Yes, I have done both the introductory and the building blocks courses. The courses have given definition to the principles and concepts for each of the building blocks. This has helped us in the way in which we engage in discussion during the analysis.
Q: Would you recommend the courses to WASH actors?
It is indispensable. People need to have a basic understanding of the concepts. If you don’t have that then you cannot really build up the system in a systematic way. Thankfully the building blocks and the analysis tool are simple enough to be applied in most contexts. In the Central African Republic where the sector is extremely weak, all the actors who have been involved in the analysis have picked it up very quickly.
Q: Did you face any challenges?
One of the biggest challenges was time. The WASH sector at district level is weak in terms of presence and authority. There are so few people and they are extremely busy that it is hard to get them together and go through each building block. Also, common definitions needed to be agreed upon therefore more time had to be spent on in-depth discussions of concepts. The easy part has been building qualitative data for each of the building blocks for all the questions. The discussion is so rich that we learn a lot of things. Another challenge relates to the scoring of the building blocks. This is a sensitive issue because some of the district authorities may feel a little threatened by weak scores. They realise that the analysis results and summary might be shared at national level possibly leading to criticism from their superiors. It is a bit of a challenge, but I think it is also part of the process. Even though we know that the scores are relatively subjective, the important thing is to stress that the point of it is to see progress over time.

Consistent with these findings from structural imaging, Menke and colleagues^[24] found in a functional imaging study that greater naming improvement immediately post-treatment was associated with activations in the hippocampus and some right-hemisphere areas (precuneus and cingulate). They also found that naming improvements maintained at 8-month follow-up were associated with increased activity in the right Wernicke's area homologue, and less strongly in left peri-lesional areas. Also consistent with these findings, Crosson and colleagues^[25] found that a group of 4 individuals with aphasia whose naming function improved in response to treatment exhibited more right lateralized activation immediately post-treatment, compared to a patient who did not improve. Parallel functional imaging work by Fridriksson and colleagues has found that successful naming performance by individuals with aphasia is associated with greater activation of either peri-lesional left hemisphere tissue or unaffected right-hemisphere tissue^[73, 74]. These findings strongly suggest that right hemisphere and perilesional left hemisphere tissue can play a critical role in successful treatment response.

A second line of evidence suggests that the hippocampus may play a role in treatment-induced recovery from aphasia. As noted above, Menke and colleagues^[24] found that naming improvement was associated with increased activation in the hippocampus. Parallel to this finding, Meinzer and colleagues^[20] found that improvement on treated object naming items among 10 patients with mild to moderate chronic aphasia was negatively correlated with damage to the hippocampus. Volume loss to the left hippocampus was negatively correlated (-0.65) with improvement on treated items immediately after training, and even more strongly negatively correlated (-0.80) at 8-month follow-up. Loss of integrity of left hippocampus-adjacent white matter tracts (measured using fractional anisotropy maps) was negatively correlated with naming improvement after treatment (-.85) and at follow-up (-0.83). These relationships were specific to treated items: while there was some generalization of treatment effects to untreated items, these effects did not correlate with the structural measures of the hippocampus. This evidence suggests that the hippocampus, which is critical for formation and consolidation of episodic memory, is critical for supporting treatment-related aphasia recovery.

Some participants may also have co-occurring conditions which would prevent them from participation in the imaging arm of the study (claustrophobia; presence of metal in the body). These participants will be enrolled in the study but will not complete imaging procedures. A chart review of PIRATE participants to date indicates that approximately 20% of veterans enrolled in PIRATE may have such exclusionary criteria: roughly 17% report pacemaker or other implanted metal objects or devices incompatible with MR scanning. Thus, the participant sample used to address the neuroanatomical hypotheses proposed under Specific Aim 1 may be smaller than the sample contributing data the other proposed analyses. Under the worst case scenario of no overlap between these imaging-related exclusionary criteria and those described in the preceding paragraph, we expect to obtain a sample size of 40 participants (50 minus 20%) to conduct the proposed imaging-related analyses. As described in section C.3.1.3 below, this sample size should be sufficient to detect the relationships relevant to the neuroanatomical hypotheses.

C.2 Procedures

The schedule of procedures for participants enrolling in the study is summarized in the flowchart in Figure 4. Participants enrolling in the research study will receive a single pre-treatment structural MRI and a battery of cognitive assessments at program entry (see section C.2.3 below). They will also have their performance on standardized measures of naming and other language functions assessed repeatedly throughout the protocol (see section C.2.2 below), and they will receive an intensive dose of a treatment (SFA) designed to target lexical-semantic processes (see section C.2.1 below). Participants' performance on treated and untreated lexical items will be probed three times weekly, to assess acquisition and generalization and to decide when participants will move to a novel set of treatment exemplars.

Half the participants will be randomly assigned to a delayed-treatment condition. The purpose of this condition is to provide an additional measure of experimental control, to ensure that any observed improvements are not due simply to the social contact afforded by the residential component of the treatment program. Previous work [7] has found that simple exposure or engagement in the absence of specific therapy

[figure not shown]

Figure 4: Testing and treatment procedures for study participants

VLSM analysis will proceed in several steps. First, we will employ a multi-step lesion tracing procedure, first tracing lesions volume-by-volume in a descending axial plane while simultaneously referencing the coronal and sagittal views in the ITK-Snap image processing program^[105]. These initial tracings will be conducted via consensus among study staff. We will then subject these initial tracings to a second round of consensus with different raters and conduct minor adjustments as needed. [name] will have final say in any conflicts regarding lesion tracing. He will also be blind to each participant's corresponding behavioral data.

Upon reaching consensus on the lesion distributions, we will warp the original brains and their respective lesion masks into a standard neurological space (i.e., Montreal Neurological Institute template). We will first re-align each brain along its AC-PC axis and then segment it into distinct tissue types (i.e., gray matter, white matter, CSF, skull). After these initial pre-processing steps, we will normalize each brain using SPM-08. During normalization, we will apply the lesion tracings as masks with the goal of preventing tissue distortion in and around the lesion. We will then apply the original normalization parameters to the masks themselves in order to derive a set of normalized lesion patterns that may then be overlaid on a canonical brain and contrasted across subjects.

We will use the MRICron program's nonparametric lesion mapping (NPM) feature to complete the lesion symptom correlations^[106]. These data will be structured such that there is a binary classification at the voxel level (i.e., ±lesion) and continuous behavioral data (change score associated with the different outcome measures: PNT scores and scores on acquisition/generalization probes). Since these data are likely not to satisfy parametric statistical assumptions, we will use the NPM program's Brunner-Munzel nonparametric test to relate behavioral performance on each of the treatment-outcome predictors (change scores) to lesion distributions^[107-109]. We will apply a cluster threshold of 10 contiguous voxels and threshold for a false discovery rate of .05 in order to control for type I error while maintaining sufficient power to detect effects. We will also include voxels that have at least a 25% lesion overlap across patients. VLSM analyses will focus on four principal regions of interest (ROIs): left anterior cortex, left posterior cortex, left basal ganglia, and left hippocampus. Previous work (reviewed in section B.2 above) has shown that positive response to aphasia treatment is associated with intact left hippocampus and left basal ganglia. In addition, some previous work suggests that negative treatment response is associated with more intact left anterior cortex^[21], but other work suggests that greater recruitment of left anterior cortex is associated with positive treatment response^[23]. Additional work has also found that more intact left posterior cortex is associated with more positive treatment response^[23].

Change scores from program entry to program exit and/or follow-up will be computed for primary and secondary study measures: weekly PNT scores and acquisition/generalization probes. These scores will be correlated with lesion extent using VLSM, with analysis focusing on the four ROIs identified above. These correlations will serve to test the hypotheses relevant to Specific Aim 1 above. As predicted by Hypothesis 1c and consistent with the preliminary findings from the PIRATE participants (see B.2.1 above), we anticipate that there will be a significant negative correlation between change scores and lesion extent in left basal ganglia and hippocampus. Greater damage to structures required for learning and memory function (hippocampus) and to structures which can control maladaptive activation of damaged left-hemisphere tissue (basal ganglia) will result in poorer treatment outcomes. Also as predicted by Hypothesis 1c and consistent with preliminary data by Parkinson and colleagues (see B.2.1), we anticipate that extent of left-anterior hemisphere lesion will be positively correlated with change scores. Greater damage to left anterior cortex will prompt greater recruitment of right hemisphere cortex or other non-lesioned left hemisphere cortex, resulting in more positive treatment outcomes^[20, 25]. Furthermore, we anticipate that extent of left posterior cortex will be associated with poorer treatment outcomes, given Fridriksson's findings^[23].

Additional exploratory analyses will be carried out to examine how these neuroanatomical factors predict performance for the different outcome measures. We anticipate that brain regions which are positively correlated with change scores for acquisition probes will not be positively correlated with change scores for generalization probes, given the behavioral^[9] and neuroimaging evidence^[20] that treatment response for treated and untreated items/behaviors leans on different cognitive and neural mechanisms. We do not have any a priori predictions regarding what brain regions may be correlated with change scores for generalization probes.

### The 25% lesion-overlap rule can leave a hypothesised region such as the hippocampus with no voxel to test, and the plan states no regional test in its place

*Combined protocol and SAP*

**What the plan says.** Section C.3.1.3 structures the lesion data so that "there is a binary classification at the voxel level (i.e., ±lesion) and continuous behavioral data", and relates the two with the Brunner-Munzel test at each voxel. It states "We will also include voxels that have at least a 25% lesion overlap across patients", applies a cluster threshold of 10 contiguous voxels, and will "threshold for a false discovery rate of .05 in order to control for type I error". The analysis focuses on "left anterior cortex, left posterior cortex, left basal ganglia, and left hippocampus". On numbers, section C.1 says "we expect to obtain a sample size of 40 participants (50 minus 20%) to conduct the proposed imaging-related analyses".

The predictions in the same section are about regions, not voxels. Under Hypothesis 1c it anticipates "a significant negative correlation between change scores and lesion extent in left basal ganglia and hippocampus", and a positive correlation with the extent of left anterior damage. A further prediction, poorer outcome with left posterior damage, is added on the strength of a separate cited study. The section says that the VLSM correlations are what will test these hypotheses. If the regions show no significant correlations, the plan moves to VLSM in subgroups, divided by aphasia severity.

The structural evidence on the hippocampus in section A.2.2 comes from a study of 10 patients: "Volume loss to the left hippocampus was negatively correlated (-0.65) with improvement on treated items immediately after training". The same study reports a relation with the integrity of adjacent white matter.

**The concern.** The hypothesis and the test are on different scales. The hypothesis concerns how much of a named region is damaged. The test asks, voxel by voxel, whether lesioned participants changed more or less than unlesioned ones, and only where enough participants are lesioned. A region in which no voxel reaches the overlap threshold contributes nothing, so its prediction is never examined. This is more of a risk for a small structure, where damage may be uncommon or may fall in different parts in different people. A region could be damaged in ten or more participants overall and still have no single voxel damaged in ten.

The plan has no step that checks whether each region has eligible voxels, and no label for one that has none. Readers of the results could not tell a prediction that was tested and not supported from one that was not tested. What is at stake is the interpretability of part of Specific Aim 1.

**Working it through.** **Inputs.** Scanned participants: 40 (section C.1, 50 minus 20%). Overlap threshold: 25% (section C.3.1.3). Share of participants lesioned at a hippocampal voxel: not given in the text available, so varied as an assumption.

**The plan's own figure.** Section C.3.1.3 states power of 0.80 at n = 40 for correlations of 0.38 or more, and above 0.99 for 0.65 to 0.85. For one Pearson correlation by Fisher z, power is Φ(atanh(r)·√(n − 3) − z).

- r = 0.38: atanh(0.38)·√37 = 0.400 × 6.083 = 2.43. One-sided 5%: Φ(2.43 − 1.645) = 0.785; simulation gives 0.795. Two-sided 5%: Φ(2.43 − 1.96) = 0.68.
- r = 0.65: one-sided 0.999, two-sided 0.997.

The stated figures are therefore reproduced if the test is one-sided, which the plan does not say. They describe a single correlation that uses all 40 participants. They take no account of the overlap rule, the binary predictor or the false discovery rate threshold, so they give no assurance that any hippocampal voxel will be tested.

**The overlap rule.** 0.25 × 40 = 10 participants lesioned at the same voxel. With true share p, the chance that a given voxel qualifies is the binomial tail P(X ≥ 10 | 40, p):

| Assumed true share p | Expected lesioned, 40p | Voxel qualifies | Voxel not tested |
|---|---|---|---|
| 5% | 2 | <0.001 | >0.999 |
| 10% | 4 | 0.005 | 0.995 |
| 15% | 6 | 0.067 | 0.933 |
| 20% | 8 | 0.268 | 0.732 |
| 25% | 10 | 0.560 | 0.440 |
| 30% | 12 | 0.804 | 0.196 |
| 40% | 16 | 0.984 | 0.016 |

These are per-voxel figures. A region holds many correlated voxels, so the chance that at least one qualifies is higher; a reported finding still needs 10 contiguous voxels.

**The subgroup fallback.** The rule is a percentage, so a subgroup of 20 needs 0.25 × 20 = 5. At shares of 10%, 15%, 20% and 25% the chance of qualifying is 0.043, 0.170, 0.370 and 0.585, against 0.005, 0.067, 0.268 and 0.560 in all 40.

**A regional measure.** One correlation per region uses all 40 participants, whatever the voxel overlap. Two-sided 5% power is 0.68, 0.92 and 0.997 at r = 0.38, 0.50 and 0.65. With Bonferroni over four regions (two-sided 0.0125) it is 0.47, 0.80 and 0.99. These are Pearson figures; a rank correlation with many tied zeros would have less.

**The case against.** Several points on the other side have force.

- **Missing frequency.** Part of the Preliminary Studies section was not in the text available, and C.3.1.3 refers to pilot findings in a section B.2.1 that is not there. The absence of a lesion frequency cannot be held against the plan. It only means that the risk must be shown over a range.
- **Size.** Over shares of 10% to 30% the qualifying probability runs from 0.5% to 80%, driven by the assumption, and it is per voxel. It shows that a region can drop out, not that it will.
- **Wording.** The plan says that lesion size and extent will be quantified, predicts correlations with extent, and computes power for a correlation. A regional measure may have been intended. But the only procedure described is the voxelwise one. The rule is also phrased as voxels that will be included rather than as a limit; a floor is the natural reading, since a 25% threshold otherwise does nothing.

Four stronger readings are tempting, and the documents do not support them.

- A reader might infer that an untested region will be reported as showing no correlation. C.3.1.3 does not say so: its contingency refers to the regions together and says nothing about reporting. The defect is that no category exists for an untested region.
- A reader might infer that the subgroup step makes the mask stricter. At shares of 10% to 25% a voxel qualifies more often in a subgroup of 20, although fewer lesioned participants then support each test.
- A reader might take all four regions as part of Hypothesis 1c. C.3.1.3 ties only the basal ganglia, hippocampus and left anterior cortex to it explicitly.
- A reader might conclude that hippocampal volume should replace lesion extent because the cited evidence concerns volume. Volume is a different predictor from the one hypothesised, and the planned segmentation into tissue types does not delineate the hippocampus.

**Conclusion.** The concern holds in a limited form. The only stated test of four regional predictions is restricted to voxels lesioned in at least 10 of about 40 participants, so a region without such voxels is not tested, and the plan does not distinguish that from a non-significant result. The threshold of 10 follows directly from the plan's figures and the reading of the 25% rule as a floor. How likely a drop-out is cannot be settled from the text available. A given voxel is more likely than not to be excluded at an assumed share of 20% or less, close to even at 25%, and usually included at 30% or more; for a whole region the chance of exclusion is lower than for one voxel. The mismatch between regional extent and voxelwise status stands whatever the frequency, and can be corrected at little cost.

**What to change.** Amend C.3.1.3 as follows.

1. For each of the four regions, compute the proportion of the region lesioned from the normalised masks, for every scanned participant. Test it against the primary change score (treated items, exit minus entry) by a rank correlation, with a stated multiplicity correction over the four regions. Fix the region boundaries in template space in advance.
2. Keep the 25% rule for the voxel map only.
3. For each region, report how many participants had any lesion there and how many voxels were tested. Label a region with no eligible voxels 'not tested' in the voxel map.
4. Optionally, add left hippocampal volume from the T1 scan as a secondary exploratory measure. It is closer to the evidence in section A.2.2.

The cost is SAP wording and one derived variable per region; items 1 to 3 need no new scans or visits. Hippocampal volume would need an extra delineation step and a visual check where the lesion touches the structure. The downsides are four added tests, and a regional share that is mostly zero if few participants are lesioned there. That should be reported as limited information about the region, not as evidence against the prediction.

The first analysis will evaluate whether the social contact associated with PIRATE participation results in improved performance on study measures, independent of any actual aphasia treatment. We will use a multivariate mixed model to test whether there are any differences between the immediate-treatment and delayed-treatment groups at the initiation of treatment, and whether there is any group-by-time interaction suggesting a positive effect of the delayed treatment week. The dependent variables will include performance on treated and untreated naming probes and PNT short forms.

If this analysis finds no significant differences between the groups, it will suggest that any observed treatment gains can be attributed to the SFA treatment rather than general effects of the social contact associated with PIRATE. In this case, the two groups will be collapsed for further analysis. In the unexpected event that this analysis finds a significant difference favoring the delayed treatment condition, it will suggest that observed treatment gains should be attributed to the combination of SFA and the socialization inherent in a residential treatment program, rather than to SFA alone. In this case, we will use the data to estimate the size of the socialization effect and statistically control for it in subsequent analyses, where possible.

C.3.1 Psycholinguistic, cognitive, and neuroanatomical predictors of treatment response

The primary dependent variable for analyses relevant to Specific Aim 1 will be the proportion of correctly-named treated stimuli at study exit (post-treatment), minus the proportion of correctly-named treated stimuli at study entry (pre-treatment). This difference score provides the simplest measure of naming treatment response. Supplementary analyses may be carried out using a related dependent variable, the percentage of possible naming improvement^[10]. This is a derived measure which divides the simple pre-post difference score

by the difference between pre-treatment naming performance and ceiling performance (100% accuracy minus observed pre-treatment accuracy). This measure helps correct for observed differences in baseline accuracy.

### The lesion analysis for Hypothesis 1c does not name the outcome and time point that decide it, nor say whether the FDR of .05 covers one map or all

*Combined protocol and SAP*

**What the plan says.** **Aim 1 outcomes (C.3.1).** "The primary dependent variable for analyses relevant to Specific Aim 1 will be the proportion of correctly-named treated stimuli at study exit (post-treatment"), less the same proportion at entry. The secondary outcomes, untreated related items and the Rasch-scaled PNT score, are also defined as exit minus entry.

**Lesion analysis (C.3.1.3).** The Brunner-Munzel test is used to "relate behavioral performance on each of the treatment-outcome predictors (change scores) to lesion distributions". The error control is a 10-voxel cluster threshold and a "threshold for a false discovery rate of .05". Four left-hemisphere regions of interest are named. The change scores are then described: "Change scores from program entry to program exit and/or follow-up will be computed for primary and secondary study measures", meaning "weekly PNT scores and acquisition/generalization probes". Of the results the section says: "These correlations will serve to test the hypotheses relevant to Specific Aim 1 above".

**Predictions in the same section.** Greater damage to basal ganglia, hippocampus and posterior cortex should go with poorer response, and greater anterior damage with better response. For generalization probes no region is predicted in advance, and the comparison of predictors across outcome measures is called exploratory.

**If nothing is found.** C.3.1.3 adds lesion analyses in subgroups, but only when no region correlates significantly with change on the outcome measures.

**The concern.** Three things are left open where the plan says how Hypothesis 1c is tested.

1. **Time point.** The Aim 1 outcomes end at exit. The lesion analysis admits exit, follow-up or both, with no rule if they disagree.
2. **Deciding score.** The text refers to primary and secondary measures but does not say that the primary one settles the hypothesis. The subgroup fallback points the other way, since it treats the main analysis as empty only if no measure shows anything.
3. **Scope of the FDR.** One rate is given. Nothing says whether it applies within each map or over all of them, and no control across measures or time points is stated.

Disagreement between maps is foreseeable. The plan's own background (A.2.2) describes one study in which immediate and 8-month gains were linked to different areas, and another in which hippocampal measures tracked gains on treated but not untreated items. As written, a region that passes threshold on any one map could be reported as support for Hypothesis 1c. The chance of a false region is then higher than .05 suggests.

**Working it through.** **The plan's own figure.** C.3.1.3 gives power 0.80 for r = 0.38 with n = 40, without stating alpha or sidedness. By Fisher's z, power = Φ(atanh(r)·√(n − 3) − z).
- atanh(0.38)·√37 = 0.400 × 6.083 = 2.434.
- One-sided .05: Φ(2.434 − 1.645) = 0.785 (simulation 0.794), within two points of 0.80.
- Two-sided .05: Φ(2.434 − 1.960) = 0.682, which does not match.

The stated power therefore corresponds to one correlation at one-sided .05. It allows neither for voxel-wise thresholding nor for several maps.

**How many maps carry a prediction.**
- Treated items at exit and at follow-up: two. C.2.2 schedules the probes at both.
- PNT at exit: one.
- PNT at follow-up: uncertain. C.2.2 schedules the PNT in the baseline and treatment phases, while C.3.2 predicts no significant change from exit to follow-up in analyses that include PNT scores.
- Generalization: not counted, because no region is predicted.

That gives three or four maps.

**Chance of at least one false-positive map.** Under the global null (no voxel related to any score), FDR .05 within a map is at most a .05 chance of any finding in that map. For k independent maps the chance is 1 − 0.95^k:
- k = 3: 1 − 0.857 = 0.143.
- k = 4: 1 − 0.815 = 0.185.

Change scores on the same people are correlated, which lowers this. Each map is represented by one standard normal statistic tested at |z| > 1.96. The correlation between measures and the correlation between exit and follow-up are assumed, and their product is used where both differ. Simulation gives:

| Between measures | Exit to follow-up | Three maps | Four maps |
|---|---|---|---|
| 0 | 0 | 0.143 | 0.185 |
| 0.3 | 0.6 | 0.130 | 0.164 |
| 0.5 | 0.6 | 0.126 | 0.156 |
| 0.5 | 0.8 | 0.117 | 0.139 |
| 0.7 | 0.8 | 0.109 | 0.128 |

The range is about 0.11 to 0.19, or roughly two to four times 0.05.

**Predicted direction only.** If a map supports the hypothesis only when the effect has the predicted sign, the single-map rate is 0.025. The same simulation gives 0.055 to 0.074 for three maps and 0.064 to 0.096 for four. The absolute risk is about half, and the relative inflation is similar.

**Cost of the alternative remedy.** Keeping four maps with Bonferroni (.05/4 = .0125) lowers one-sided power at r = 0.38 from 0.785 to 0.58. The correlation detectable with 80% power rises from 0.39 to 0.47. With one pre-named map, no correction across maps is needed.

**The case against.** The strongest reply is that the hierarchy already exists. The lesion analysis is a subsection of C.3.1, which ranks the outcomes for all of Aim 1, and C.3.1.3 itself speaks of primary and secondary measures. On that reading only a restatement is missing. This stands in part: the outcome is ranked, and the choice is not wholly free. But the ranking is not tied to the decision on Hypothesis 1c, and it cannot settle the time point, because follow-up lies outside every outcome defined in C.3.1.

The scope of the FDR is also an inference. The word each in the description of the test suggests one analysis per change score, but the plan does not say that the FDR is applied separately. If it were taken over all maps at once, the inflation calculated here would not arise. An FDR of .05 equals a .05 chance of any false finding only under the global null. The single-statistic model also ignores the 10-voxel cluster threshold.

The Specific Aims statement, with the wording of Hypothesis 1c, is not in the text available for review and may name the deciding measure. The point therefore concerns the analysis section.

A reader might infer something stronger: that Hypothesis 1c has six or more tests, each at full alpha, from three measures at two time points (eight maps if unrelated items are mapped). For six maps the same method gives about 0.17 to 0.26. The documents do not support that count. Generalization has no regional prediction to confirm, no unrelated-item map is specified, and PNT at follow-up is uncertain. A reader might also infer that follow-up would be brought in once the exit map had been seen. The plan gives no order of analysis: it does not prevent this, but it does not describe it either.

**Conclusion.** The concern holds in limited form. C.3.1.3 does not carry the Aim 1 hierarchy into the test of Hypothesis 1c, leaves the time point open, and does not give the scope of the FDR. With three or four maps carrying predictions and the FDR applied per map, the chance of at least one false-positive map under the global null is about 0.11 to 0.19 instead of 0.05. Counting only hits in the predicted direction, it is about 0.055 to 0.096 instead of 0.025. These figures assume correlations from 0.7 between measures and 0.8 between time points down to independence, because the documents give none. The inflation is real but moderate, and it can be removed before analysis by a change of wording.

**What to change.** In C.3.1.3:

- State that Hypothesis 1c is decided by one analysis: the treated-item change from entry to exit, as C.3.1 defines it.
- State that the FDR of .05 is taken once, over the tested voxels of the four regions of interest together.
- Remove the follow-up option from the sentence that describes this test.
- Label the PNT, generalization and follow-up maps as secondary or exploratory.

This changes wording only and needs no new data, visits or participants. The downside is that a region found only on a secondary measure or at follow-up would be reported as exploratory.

Q: How do you deal with that sensitivity?
First of all, you need to define the positive aspects of what is there and make sure you communicate that to everybody. And rather than pointing out the weaknesses you focus on improvements to be made. A weak sector is also an opportunity to be pioneers of the sector. Wording is important. Stating something is weak or bad does not serve much use, it is critical to look at what is missing as an open space for collective construction where everyone is part of the programme. The qualitative work and narrative around the scoring is an excellent place to position everyone positively. A positive outlook is really important in a fragile country like CAR.
Q: You also worked with Water Mission in Jinja, Uganda, not in a fragile context. How was that?
It was a great opportunity to work with them. Even though we are working in different contexts, we are asking the same questions. My biggest take-away from that is that everybody recognises the importance of involving local government. We can get wrapped up in what we do and feel like we need to manage the entire system forever. That is not going to happen. Coming together with Water Mission and discussing the WASH system and the building blocks was a real eye-opener for them as it gave them a sense of direction. We cannot control all the building blocks; we are only involved in specific ones. We see how our work influences the other ones and it gives us practical ways to start engaging with actors who are either in charge of or involved in the other building blocks. This makes us think more collectively.